In that scenario, you can do either of the two things: build all the tools yourself or buy a subscription for SlackSalesforceHubspot & Zendesk, all of which are SaaS products.

The answer is, of course, a no brainer. 

You subscribe to the already existing SaaS products, saving both precious resource time & money.

In the aforementioned example, we looked at the use case of a startup.

But even we, individual users, use SaaS products regularly, without realizing it most of the time.

Google Drive, which falls under the G Suite umbrella, is a great example of a user-facing SaaS Product.

Many of us use Google Drive to store data for free, but when we cross the free 15 GB storage limit, we have to pay for further usage.

Until now, we’ve looked at SaaS businesses from the perspective of the buyer.

Now, let’s have a look at from the lens of the seller.

While SaaS businesses can become highly profitable businesses in the long-term, they usually require major upfront investments.

To build and grow the product, founders need to invest in hiring developers, project managers, marketers & salespeople; depending on their growth stage.

Since the software and customer data is stored in the cloud, SaaS startups also need to invest in infrastructure. 

They can usually do either of the following: buy servers and develop data storage capabilities in-house or outsource it to infrastructure providers like Amazon Web Services.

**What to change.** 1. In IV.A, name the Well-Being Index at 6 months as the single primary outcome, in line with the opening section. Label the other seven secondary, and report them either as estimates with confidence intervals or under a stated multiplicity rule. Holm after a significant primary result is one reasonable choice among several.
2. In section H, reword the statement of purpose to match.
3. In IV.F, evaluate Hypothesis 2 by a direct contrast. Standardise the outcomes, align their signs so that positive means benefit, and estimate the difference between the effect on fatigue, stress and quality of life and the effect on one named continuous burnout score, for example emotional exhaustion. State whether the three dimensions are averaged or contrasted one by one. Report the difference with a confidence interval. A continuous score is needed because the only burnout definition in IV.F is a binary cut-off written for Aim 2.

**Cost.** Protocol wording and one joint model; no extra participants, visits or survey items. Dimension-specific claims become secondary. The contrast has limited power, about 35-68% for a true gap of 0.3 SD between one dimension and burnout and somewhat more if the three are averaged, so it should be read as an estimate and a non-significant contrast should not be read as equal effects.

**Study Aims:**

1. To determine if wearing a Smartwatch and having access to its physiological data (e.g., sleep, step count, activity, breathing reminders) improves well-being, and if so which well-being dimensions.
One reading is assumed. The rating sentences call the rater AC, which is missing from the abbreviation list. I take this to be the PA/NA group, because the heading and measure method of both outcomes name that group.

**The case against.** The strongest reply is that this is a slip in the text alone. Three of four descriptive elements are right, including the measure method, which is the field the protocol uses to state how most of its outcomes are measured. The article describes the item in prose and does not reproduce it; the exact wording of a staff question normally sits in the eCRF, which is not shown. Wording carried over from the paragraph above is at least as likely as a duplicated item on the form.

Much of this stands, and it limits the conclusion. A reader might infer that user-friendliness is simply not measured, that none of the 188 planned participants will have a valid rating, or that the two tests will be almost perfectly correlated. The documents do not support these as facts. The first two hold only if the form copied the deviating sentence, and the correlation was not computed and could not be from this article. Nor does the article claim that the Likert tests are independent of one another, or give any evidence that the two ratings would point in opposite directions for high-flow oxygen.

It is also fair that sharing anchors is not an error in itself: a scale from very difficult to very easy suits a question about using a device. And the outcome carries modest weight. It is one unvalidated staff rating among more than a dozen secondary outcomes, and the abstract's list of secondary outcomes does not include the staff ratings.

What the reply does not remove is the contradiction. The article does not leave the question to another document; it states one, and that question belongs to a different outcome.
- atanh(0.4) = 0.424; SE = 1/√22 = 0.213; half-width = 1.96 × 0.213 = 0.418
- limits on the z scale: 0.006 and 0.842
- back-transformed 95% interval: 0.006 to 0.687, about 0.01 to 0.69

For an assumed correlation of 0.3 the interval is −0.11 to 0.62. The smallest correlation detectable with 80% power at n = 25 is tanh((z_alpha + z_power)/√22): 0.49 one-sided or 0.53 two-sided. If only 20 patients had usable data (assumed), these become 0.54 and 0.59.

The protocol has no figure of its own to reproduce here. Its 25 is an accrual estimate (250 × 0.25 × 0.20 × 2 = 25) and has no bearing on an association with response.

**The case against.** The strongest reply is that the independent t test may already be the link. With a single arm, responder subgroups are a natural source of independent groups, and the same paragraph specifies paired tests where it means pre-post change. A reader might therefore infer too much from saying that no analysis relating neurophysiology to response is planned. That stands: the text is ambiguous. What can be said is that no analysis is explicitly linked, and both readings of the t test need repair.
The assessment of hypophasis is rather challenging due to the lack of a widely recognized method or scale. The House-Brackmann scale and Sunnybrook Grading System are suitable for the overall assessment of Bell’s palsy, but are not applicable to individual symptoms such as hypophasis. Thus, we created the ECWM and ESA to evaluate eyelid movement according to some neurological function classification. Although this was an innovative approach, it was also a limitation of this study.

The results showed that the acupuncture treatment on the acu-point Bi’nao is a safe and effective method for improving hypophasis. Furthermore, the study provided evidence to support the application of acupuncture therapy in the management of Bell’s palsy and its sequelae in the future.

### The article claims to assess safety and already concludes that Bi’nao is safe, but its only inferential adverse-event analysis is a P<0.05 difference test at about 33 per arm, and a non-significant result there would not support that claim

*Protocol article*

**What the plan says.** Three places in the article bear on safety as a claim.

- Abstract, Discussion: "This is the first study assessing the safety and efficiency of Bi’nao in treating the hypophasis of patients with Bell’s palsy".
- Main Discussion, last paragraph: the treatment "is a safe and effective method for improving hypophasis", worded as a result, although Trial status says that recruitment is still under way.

In most cases, all the cash SaaS businesses need to burn in the beginning is borne by investor money taken from venture capital firms, who more often than not love SaaS because its a proven model.

Of course, there are exceptions to the rule. Not all successful SaaS businesses are funded by VCs. 

Many of them, like Basecamp and Wingify, were bootstrapped and become profitable SaaS businesses.

Taking VC investment to build and grow a SaaS product is like trading partial control of product and strategy in exchange for being able to grow fast and capture the market quickly.

But both taking VC money and bootstrapping can work for a SaaS-based business. 

Before deciding the path they want to choose, founders often consider variables like the length of the opportunity window, the maturity of the market, types of growth challenges and limitation and uniqueness of product to name a few.

The Economics of Building a Successful SaaS Business